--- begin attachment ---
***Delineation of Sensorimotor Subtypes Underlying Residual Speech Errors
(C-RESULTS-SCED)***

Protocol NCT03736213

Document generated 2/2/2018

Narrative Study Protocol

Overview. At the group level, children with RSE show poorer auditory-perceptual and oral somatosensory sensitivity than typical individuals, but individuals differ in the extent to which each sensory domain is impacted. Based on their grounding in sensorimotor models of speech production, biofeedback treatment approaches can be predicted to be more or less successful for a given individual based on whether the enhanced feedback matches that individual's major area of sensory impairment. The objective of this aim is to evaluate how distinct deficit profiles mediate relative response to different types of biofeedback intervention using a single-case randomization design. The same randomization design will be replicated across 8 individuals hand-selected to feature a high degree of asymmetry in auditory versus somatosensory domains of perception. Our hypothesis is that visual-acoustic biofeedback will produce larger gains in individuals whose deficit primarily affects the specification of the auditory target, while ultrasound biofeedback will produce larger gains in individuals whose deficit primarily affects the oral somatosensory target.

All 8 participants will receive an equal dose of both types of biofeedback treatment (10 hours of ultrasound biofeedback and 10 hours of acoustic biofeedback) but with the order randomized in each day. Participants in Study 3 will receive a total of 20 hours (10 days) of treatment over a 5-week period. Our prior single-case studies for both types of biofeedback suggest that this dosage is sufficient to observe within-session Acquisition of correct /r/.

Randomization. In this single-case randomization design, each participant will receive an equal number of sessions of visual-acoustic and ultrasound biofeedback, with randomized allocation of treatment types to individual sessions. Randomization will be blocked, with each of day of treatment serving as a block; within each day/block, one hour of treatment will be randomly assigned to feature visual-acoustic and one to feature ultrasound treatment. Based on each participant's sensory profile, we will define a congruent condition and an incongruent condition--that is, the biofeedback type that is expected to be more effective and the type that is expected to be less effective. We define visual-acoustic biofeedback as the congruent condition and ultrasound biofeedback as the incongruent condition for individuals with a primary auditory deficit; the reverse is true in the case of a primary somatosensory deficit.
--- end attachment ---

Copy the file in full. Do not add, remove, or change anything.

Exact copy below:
***Delineation of Sensorimotor Subtypes Underlying Residual Speech Errors
(C-RESULTS-SCED)***

Protocol NCT03736213

Document generated 2/2/2018

Narrative Study Protocol

Overview. At the group level, children with RSE show poorer auditory-perceptual and oral somatosensory sensitivity than typical individuals, but individuals differ in the extent to which each sensory domain is impacted. Based on their grounding in sensorimotor models of speech production, biofeedback treatment approaches can be predicted to be more or less successful for a given individual based on whether the enhanced feedback matches that individual's major area of sensory impairment. The objective of this aim is to evaluate how distinct deficit profiles mediate relative response to different types of biofeedback intervention using a single-case randomization design. The same randomization design will be replicated across 8 individuals hand-selected to feature a high degree of asymmetry in auditory versus somatosensory domains of perception. Our hypothesis is that visual-acoustic biofeedback will produce larger gains in individuals whose deficit primarily affects the specification of the auditory target, while ultrasound biofeedback will produce larger gains in individuals whose deficit primarily affects the oral somatosensory target.

All 8 participants will receive an equal dose of both types of biofeedback treatment (10 hours of ultrasound biofeedback and 10 hours of acoustic biofeedback) but with the order randomized in each day. Participants in Study 3 will receive a total of 20 hours (10 days) of treatment over a 5-week period. Our prior single-case studies for both types of biofeedback suggest that this dosage is sufficient to observe within-session Acquisition of correct /r/.

Randomization. In this single-case randomization design, each participant will receive an equal number of sessions of visual-acoustic and ultrasound biofeedback, with randomized allocation of treatment types to individual sessions. Randomization will be blocked, with each of day of treatment serving as a block; within each day/block, one hour of treatment will be randomly assigned to feature visual-acoustic and one to feature ultrasound treatment. Based on each participant's sensory profile, we will define a congruent condition and an incongruent condition--that is, the biofeedback type that is expected to be more effective and the type that is expected to be less effective. We define visual-acoustic biofeedback as the congruent condition and ultrasound biofeedback as the incongruent condition for individuals with a primary auditory deficit; the reverse is true in the case of a primary somatosensory deficit.